Apple To Drop LCD Displays In Next iPhone Lineup

Apple to Drop LCD Displays in New iPhone Lineup

Apple is expected to get rid of LCD displays for its 2020 line of iPhones, offering completely organic light-emitting diode (OLED) displays.

The Wall Street Journal, citing people familiar with the production plans, reported that Apple prefers OLED displays because of their flexible handset design. The report came out of a broader WSJ story looking at the impact of lackluster iPhone demand on the supply chain. The report stated that Japan Display Inc. is in late-stage talks with TPK Holdings of Taiwan and the Chinese-owned Silk Road Fund about investments that would include taking a 30 percent stake in the company, with the option to get more control later on.

People familiar with the matter told The WSJ that disappointing sales of the iPhone XR prompted Japan Display to seek the bailout from the investors. The paper noted that more than half of its revenue in 2018 was derived from Apple. Of the new Apple iPhones, only the XR uses liquid crystal displays, which is Japan Display's specialty.

When Apple rolled out the iPhone XR in the fall, it had expected it to be a blockbuster hit, given that it was the cheapest of all three iPhones launched. The idea behind the XR was to provide users with the same experience as the iPhone X, but with an LCD device. But the XR failed to take off with consumers, resulting in Apple cutting production by as much as a third. In an effort to stimulate demand in November, the company cut the price of the XR in Japan, but to no avail.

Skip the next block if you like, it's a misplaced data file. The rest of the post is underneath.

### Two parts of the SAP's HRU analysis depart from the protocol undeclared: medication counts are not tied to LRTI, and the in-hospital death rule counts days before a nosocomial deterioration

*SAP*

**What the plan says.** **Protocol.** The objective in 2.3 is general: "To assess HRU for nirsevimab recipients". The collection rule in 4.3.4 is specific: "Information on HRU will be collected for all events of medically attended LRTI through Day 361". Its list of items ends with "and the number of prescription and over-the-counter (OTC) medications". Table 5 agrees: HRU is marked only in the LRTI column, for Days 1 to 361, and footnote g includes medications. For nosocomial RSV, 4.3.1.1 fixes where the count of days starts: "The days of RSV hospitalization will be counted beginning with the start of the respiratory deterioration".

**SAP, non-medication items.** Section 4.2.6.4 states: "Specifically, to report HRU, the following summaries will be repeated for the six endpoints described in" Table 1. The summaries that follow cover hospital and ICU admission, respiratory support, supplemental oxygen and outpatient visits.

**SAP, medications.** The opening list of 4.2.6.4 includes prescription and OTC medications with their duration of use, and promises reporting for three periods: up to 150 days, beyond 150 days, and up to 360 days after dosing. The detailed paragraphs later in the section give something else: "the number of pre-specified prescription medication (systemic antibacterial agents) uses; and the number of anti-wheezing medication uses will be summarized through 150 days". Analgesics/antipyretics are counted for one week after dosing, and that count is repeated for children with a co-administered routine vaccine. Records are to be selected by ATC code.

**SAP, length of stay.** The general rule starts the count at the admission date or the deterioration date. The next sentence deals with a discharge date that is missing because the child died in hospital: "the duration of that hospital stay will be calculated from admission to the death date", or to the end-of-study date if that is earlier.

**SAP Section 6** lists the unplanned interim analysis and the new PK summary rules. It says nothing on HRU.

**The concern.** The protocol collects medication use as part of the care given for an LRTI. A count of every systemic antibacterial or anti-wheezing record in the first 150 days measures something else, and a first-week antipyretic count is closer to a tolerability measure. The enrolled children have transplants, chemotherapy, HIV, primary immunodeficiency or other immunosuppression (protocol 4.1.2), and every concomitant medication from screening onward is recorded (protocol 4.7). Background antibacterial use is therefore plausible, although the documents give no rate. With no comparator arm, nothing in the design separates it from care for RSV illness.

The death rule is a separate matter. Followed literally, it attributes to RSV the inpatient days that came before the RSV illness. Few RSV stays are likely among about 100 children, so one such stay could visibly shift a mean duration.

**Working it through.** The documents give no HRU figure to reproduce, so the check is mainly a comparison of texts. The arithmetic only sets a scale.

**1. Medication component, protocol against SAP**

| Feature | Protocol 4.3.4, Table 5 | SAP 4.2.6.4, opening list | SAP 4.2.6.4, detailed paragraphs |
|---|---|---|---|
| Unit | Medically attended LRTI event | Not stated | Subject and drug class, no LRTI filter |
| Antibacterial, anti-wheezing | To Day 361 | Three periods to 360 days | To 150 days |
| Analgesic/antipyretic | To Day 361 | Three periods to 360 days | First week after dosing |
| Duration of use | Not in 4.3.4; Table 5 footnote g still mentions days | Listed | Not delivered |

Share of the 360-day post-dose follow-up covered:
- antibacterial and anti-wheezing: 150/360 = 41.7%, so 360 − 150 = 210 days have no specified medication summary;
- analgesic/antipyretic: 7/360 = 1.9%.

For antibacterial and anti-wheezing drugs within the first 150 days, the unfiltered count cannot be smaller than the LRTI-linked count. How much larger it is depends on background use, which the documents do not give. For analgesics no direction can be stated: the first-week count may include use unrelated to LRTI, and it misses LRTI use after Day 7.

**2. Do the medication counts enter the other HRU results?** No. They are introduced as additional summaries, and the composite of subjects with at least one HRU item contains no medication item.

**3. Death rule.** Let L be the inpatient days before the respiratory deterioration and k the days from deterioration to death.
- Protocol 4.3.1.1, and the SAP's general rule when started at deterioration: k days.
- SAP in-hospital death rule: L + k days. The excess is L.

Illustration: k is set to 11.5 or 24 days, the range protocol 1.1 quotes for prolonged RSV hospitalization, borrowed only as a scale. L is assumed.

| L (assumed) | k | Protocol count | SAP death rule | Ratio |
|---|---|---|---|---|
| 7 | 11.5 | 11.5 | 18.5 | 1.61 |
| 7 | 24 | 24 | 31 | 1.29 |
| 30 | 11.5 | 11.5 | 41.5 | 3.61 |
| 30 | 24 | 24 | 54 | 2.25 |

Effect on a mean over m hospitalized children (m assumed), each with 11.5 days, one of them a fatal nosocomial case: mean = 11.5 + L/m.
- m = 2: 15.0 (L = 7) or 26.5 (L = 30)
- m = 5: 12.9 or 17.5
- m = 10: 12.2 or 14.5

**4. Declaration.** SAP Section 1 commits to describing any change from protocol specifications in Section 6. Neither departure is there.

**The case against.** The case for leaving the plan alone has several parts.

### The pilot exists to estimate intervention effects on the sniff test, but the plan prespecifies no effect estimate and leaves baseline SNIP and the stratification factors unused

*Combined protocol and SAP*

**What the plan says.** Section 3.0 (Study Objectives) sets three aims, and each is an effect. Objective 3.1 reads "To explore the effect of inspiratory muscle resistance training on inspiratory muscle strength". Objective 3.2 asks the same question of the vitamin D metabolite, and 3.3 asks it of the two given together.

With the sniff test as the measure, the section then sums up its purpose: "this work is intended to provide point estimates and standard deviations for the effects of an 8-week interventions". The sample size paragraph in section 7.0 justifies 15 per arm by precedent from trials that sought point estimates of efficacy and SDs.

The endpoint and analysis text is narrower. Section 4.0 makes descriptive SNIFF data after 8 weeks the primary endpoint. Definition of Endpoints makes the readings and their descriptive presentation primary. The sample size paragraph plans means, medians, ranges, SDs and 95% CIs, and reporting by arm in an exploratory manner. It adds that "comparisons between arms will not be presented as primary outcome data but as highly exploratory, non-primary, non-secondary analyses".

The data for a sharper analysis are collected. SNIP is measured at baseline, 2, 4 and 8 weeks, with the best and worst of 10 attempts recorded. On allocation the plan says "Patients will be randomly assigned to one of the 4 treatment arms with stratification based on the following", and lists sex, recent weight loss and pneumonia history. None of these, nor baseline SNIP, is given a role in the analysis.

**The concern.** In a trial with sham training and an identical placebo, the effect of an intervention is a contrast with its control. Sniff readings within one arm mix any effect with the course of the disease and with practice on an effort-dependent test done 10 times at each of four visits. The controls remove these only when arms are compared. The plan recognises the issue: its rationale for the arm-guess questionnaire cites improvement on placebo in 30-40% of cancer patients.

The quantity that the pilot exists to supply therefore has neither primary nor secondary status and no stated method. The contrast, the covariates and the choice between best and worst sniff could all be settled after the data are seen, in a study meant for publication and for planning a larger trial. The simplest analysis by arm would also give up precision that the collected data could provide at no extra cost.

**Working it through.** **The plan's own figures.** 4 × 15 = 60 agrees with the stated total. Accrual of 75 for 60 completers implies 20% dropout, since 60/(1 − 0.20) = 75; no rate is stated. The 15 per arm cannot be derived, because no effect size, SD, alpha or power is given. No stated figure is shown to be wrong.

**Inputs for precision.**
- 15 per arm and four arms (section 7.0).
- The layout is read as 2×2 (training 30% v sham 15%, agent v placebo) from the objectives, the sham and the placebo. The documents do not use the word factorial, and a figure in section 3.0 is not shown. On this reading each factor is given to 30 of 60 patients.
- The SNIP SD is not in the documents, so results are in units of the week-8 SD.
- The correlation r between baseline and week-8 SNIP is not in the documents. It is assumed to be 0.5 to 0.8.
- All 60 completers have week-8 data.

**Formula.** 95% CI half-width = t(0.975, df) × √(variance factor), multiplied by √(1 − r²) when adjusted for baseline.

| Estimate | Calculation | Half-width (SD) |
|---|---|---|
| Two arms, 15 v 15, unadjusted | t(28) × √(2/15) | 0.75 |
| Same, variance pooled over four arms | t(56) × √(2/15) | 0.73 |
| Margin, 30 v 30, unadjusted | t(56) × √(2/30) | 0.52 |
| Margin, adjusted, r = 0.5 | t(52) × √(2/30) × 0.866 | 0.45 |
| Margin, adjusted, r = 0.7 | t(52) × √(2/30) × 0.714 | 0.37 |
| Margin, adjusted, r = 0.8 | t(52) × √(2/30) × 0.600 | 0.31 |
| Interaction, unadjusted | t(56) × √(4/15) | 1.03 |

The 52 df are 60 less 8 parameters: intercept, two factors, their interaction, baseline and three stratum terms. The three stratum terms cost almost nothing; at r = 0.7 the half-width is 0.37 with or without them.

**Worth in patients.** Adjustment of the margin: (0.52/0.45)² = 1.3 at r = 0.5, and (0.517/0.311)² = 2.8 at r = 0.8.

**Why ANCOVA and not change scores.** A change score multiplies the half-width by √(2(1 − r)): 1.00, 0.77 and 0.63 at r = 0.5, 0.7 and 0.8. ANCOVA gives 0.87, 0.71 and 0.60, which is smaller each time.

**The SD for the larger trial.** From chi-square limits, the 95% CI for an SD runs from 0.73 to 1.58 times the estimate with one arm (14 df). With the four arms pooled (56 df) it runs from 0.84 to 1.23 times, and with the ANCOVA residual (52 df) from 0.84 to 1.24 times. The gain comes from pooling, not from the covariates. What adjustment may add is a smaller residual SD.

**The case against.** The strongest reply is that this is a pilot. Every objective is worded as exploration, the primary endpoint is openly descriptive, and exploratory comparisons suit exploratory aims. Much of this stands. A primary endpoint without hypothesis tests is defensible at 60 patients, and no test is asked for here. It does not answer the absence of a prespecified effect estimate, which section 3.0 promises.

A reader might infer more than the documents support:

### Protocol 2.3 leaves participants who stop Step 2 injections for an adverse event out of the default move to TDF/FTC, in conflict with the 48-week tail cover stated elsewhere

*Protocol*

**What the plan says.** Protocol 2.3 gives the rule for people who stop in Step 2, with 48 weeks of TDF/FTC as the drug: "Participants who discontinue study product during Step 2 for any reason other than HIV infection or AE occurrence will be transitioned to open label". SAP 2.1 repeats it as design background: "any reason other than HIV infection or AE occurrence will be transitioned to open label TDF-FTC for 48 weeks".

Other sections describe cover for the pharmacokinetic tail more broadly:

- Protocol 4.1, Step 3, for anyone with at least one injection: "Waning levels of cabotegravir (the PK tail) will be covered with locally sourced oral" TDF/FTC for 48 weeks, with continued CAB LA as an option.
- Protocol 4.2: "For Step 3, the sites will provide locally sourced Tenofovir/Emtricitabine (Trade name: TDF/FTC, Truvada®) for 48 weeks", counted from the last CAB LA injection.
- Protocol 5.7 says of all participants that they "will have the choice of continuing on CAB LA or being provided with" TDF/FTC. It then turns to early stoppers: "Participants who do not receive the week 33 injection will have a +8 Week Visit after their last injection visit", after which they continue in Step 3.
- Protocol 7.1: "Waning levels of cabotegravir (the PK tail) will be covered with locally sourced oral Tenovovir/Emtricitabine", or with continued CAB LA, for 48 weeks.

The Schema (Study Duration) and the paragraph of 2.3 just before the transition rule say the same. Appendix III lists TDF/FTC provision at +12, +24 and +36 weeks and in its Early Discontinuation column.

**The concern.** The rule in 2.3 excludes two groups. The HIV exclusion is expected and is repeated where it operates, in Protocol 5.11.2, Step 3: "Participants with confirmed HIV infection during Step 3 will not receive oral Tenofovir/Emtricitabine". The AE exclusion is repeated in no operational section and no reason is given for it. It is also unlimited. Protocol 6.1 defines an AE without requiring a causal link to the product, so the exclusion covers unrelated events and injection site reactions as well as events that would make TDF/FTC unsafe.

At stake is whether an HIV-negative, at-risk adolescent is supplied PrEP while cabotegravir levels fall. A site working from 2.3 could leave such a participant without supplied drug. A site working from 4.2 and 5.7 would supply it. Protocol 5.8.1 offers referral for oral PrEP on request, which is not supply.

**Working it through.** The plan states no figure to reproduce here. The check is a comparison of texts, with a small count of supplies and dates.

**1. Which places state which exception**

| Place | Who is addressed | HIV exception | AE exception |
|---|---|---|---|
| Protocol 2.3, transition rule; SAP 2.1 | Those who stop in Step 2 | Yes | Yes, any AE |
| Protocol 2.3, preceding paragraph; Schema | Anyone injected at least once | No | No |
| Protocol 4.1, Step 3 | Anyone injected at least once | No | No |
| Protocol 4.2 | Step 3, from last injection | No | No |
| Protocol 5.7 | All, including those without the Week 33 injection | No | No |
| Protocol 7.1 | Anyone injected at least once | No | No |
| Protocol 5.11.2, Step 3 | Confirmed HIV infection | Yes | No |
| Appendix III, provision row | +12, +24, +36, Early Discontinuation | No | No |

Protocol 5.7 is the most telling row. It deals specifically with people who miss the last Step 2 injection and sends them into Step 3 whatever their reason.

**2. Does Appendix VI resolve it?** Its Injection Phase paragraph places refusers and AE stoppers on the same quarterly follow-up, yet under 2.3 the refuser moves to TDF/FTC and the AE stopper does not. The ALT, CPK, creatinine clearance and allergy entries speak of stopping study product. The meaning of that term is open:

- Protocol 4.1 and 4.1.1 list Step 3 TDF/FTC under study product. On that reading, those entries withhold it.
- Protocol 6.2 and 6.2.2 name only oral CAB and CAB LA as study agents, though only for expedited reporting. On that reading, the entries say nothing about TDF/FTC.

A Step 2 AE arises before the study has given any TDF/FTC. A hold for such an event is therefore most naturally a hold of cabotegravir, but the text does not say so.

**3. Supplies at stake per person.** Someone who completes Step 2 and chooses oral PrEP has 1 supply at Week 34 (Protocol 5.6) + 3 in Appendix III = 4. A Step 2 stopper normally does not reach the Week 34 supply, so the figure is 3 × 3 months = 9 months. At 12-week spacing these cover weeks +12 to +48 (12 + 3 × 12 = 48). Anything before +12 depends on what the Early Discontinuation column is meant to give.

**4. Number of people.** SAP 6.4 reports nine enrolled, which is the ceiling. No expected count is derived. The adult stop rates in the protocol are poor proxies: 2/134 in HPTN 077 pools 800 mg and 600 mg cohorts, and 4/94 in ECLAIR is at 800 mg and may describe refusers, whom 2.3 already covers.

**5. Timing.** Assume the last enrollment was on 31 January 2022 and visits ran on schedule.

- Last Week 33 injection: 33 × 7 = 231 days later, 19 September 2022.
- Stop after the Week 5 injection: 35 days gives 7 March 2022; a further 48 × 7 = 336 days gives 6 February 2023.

Meanwhile, the XR hasn't done well in China, where consumers are not keen to pay a lot for the smartphone, even at 25 percent cheaper than the other two new iPhone models. In China, local manufacturers include all the bells and whistles in the XR, such as face recognition and dual SIM support, but at a cheaper price.



The How We Shop Report, a PYMNTS collaboration with PayPal, aims to understand how consumers of all ages and incomes are shifting to shopping and paying online in the midst of the COVID-19 pandemic. Our research builds on a series of studies conducted since March, surveying more than 16,000 consumers on how their shopping habits and payments preferences are changing as the crisis continues. This report focuses on our latest survey of 2,163 respondents and examines how their increased appetite for online commerce and digital touchless methods, such as QR codes, contactless cards and digital wallets, is poised to shape the post-pandemic economy.